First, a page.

The Casual Optimist

Books, Design and Culture

Something for the Weekend


Snowstorm…something, something… Snowstorm… Hmm, what? Oh right. Here we go…

Pick Up a Pearson — A profile of book designer David Pearson in the New York Times:

 The chillingly eloquent jacket of “Nineteen Eighty-Four” is the work of the British graphic designer David Pearson He is responsible for the design of four more books that have been reissued by Penguin in the Great Orwell series of paperbacks. From the horror movie typography on “Animal Farm” to the Vorticist-inspired illustration that Mr. Pearson commissioned from Paul Catherall for “Down and Out in Paris and London,” each of the covers exhibits the wit, thoughtfulness and ingenuity that have come to distinguish his work.

“David manages to combine respect for tradition with playfulness and a light touch,” said the graphic design historian Emily King. “He also has a brilliant understanding of the book as a physical object.”

Kvelling — Gerald Howard on the 50th anniversary of the New York Review of Books, at Salon:

Last week, my colleague at Doubleday came by my office with an austere-looking 11-by-15-inch broadsheet. Good God! It was a facsimile edition of the first issue of the New York Review of Books, Feb. 1, 1963. The advertising director and I sat there kvelling over this wondrously manifested printed object from another universe, with its Murderers Row of reviewers weighing in on many books that all these years later still matter, its old-school book ads with their quaint frontal appeals to the reader’s higher cultural aspirations…

The Literaries — A great essay Eddie Campbell about comics criticism at The Comics Journal:

Moving sideways at this point takes me to another recurring argument that falls within the jurisdiction of the present rant. I refer to the incessant debate over who authored Marvel Comics, was it Stan Lee or was it Jack Kirby?… The literaries are inclined to debate whether the furnishing of a plot is enough of a claim to authorship, or whether the real writer in this case was the artist. Once the argument gets started it can go in any direction, and is just as likely to deny that a plot was ever given in the first place, because it is obligatory that everybody who wasn’t there have an opinion and take sides. None of that has ever mattered, as far as I’m concerned, though I acknowledge that the ownership of successful movie franchises could make a difference to this party or that. But the movies do not interest me and I do not care. None of them have ever captured the thing that made Marvel comics exciting to me in 1965 when I discovered them for myself.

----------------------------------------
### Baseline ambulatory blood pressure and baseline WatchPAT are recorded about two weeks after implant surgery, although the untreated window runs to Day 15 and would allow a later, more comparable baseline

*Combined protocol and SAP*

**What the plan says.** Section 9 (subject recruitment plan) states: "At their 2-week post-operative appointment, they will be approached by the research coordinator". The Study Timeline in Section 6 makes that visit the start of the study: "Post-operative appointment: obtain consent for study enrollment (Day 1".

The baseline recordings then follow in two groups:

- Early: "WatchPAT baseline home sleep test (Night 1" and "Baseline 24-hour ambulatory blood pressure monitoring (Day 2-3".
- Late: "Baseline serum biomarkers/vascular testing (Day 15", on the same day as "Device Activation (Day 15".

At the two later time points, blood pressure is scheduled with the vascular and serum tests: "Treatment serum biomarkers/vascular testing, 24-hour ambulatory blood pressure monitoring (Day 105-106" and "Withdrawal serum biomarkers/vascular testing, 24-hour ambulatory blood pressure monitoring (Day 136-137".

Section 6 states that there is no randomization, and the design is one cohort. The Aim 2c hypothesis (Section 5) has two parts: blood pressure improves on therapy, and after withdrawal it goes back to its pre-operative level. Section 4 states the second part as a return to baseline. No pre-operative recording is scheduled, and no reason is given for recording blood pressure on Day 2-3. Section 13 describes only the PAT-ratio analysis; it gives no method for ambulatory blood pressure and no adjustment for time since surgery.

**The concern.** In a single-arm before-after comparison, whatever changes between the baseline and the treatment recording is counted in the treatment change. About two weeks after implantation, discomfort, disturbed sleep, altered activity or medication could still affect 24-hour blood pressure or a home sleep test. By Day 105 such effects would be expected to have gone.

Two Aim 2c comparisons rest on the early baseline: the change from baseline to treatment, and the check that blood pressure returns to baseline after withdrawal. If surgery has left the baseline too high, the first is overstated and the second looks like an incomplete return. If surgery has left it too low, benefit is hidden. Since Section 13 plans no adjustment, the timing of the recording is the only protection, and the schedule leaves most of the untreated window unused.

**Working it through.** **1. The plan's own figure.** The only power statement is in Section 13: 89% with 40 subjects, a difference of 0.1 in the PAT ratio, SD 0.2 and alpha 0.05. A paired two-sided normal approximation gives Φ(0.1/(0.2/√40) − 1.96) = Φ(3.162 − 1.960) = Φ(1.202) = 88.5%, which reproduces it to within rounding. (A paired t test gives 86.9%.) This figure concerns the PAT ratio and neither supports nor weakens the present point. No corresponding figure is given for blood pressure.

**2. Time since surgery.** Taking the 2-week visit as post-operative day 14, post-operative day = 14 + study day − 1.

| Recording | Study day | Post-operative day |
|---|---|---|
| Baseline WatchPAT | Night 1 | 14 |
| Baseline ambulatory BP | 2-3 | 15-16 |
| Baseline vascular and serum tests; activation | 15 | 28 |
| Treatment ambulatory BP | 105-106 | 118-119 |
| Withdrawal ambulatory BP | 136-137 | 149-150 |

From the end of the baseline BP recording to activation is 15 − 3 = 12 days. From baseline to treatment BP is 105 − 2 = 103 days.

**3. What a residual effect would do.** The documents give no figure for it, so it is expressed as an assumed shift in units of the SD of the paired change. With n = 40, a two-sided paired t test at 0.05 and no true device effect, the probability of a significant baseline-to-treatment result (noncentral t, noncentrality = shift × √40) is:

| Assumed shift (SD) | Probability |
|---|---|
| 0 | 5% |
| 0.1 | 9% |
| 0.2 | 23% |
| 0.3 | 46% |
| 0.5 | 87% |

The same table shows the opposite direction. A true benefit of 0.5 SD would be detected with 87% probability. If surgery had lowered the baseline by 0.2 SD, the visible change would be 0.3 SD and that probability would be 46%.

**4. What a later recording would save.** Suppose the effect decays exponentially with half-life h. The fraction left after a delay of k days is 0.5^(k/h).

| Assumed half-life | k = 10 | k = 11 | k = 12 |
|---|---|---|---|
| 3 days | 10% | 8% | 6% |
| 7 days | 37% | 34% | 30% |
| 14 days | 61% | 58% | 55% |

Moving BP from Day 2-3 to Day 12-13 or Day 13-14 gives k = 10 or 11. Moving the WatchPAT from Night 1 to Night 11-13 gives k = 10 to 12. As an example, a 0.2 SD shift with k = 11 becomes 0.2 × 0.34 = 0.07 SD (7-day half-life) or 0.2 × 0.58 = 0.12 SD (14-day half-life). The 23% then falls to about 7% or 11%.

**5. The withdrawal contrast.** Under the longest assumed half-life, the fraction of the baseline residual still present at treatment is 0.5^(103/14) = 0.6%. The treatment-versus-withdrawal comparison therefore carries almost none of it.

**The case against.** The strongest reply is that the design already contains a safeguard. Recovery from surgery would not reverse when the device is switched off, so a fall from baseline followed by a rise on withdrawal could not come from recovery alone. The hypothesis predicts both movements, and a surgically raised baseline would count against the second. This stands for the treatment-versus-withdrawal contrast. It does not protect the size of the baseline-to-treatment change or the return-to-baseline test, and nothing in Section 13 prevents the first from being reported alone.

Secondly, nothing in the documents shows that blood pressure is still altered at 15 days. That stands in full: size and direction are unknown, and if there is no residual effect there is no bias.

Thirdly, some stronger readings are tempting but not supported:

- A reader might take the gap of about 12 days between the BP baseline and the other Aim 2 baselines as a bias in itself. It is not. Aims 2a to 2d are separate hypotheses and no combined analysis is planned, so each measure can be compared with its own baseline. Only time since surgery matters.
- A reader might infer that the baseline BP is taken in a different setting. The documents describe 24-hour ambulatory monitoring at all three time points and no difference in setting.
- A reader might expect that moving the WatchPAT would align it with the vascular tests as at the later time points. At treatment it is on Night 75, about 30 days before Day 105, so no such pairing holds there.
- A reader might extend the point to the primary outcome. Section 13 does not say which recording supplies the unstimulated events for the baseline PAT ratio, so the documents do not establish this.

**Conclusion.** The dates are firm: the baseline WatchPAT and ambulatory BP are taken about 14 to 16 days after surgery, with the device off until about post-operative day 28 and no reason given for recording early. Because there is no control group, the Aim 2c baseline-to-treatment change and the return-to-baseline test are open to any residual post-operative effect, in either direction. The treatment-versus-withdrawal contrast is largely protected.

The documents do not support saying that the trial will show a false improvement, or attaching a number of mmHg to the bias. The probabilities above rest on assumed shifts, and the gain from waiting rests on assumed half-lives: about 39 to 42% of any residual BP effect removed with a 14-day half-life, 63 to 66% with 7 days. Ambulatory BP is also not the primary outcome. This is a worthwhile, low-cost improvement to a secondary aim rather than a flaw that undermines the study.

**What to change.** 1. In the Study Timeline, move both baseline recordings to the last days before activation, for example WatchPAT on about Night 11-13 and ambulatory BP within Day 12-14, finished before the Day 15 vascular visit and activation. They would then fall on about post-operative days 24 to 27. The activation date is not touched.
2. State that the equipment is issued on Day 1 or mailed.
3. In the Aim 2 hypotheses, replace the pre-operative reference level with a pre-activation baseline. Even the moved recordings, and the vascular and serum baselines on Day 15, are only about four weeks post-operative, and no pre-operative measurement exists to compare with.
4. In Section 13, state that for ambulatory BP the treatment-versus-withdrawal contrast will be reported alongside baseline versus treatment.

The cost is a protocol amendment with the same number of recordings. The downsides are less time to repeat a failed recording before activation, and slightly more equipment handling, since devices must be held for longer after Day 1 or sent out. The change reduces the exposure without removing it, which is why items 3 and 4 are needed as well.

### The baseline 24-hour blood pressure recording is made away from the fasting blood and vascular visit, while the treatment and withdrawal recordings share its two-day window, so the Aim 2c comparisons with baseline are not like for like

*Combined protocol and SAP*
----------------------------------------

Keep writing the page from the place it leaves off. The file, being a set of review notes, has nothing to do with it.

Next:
And finally…

Amazon Unpacked — A long, must-read piece at the FT on Amazon’s warehouse in the former mining -town of Rugeley, Staffordshire:

As online shopping explodes in Britain, helping to push traditional retailers such as HMV out of business, more and more jobs are moving from high-street shops into warehouses like this one. Under pressure from politicians and the public over its tax arrangements, Amazon has tried to stress how many jobs it is creating across the country at a time of economic malaise. The undisputed behemoth of the online retail world has invested more than £1bn in its UK operations and announced last year that it would open another three warehouses over the next two years and create 2,000 more permanent jobs. Amazon even had a quote from David Cameron, the prime minister, in its September press release. “This is great news, not only for those individuals who will find work, but for the UK economy,” he said.

People in Rugeley, Staffordshire, felt exactly the same way in the summer of 2011 when they heard Amazon was going to occupy the empty blue warehouse on the site of the old coal mine. It seemed like this was the town’s chance to reinvent itself after decades of economic decline. But as they have had a taste of its “jobs of the future”, their excitement has died down…

You can probably guess where it goes from there (but you should still read it)…

Similar Posts:

Leave a Reply